I discussed all this previously in another article I wrote for Sputnik on 4th October 2015

It seems to me Western pundits are making the same mistake now about Syria they made about Chechnya before.

They assume recklessly that local people prefer terrorism and violent jihadism to peace and orderly government.

They fantasise about the existence of a “third force” consisting of people opposing the government and those fighting it whom they also also oppose.

That this “third force” has no existence outside their imaginations was proved true in Chechnya, as it had previously proved true in Vietnam, and is undoubtedly true in Syria today.  The US admits it.

The latest opinion poll in Syria and Iraq exposes the extent of their mistake.

It shows very low support for the Islamic State in Iraq, and low support for the Islamic State in Syria.

It shows overwhelming majorities of Syrians and Iraqis reject sectarianism, want their countries to remain united, and believe the Islamic State is a creation of the US.

It shows a very wide belief in Syria that conditions were better before the war.

Given the danger of speaking out against the Islamic State in the areas it controls, the poll almost certainly underestimates the extent of opposition to it.

It shows a clear majority of Syrians support a position in all essentials identical to that of the Russian government: an end to the war, the defeat of jihadi terrorists, a return to peaceful conditions, and negotiations without preconditions between Syria’s factions.
As it happens in not a single town that the Syrian or Iraqi armies have liberated from ISIS or Al-Qaeda have the local people shown the least desire to have the Jihadis back.
Predictions that following the liberation of Aleppo from Al-Qaeda and of Mosul from ISIS Jihadi insurgencies would rise up against the “Alawite” and “Shia” authorities amongst the Sunni people of those cities have been proved to be completely wrong.
In the case of Syria the overwhelming response of the local people – Sunni as well as Shia – to the arrival in their towns and villages of the Syrian army has been to welcome it as a liberator, not to take up arms against it alongside the Jihadis to drive it back.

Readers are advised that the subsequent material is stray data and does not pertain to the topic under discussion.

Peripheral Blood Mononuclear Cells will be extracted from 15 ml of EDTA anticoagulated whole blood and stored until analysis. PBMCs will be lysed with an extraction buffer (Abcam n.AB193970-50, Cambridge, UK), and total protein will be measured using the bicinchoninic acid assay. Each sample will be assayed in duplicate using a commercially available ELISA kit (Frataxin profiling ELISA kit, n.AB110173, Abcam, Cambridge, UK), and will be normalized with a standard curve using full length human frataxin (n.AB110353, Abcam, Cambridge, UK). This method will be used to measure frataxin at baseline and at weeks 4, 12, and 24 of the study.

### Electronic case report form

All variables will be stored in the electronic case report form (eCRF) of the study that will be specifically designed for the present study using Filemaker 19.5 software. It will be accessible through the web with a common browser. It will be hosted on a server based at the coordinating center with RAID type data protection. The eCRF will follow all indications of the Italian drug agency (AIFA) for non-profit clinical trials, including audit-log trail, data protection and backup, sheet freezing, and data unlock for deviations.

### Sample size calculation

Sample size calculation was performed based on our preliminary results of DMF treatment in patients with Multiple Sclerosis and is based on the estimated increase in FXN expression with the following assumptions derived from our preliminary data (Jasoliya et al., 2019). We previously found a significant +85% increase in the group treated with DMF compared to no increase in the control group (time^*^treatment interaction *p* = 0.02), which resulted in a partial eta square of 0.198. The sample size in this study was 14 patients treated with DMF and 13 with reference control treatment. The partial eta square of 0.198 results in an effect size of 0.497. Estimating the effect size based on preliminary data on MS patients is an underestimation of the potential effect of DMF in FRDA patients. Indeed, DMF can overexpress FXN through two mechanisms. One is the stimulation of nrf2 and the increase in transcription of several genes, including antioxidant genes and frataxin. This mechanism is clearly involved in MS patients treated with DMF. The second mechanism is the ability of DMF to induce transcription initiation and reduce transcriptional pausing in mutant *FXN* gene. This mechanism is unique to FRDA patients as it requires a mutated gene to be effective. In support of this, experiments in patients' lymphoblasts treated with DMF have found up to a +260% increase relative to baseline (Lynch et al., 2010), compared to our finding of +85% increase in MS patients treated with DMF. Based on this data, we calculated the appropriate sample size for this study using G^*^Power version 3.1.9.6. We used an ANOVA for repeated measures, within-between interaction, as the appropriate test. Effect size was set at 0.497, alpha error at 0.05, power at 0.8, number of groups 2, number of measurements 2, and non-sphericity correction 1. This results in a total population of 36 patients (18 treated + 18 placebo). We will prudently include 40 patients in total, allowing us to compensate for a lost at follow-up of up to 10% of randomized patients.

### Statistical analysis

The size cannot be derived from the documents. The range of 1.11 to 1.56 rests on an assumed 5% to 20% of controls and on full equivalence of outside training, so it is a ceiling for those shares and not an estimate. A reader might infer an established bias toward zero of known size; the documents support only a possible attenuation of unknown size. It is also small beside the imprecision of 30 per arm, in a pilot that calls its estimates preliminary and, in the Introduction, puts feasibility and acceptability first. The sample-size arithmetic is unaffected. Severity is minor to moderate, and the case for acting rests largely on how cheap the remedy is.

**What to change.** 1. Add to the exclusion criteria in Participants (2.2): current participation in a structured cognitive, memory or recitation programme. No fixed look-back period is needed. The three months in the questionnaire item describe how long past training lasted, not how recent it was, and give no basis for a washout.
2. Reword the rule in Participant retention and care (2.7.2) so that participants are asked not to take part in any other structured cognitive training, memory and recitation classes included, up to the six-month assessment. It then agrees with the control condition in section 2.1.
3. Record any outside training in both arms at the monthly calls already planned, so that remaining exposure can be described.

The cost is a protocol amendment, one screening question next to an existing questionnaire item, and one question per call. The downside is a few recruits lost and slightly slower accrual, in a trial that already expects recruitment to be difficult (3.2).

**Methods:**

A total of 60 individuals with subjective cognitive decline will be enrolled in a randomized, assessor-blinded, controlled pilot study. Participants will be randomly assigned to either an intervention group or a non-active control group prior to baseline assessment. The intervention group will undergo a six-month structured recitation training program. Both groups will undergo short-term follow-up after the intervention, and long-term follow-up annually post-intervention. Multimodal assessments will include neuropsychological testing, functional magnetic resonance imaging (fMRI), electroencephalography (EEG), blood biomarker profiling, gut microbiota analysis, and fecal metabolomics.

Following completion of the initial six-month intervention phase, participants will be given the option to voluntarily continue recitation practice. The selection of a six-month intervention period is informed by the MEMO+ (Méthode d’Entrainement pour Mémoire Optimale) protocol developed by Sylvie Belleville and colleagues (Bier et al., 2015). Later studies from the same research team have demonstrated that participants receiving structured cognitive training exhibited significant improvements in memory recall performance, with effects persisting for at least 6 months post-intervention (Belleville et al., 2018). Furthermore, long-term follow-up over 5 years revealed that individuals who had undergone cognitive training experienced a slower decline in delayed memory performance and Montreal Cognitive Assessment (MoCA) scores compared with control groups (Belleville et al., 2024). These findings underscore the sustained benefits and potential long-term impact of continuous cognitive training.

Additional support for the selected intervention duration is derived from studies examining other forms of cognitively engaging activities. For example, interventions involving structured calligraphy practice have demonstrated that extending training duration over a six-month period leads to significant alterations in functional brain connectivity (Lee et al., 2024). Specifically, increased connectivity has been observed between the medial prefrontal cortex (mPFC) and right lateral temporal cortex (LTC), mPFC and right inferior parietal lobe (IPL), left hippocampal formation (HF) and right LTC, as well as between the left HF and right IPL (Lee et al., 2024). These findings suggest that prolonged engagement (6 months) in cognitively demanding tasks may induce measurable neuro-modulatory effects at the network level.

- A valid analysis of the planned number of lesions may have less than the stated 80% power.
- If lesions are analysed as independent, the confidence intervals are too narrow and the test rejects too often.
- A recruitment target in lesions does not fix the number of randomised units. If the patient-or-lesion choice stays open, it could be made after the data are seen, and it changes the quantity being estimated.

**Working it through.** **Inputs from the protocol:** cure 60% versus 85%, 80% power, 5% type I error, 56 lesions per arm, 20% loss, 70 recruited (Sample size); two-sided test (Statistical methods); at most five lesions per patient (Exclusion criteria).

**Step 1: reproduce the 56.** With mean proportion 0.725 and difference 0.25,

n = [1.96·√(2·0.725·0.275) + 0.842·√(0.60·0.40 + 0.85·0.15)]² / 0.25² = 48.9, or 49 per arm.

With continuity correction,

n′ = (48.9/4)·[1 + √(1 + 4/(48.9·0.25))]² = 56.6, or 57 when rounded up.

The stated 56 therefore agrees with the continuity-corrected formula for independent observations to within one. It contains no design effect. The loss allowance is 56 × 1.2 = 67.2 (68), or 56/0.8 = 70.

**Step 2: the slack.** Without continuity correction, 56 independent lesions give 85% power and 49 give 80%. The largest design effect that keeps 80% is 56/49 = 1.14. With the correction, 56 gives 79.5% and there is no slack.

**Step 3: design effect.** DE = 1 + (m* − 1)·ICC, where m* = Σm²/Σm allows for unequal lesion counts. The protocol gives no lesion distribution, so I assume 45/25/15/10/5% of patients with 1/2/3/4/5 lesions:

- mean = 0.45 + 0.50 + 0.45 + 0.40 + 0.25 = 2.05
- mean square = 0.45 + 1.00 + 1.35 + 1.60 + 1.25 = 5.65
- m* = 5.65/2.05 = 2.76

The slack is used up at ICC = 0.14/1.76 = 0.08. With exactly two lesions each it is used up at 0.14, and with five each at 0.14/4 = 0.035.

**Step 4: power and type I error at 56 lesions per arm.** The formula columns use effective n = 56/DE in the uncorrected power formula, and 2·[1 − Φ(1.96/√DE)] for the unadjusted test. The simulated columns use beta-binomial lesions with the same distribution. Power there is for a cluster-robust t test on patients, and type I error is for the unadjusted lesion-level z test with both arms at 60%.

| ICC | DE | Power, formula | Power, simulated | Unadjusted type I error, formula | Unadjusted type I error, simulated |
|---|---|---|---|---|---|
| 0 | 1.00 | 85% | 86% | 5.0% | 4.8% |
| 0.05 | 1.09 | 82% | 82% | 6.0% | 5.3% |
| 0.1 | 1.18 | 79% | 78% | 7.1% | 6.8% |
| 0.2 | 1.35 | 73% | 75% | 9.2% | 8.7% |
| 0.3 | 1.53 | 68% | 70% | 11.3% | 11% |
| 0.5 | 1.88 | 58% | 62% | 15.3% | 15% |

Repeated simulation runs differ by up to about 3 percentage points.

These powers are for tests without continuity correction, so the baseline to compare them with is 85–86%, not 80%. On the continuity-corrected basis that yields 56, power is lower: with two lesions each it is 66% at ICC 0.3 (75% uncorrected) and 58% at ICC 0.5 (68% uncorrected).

The pending defeat of ISIS in Iraq and Syria therefore signals the death-knell of the organisation, both as a territorial Caliphate and as a terrorist organisation.
A few fanatics gathered around Al-Baghdadi may try to continue the struggle, and ISIS pockets may linger for a while in a few places like Libya, Afghanistan and Nigeria.  However with its Caliphate gone the organisation itself is doomed.
Though Jihadi terrorism will continue in some form at least for a while – and will continue to pose a threat around the world – with the rapid recovery of state authority in Syria and Iraq the conditions which made it possible for an entity like ISIS to emerge are gone.
The focus of Jihadi activity will shift elsewhere, possibly to north Africa or Afghanistan or to the Arabian Peninsula, or conceivably to the increasingly disaffected Muslim populations of western Europe where for specific cultural reasons violent Jihadism has a particular appeal.
The organisation which will lead the renewed Jihadi struggle – if there is one – will however be Al-Qaeda, which has always been a far more sophisticated, well-resourced and intelligently led organisation than ISIS ever was.
As for ISIS – discredited by its failure in Syria and Iraq and disgraced by its grotesque atrocities – its time of power and terror is almost up.

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Putin, Trump meet in Helsinki for first bilateral summit

The Helsinki summit is the first ever full-fledged meeting between Vladimir Putin and Donald Trump. Their previous encounters were brief talks on the sidelines of the G20 and APEC summits in 2017.

Vladimir Rodzianko

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Russian President Vladimir Putin and US President Donald Trump are meeting in the Finnish capital of Helsinki for their first bilateral one-on-one meeting.

Trump arrived in the Finland capital a day early, while the jet of Putin, who wrapped up his nation’s hosting of the World Cup Sunday, touched down around 1 p.m. local time and the Russian president’s motorcade whisked him straight to the palace where the two world leaders are meeting.